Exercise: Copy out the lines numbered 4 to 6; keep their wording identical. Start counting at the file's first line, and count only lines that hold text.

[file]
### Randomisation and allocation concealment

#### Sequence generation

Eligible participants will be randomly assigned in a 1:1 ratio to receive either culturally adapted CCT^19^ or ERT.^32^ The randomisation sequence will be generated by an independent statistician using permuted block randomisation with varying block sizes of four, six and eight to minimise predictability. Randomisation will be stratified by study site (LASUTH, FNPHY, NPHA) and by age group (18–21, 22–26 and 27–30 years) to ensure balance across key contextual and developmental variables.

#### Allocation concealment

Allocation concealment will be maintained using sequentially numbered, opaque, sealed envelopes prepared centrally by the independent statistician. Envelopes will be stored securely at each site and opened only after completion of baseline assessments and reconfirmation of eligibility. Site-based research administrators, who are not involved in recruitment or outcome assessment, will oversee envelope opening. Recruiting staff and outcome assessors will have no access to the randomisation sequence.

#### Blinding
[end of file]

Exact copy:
#### Allocation concealment

Allocation concealment will be maintained using sequentially numbered, opaque, sealed envelopes prepared centrally by the independent statistician. Envelopes will be stored securely at each site and opened only after completion of baseline assessments and reconfirmation of eligibility. Site-based research administrators, who are not involved in recruitment or outcome assessment, will oversee envelope opening. Recruiting staff and outcome assessors will have no access to the randomisation sequence.

#### Blinding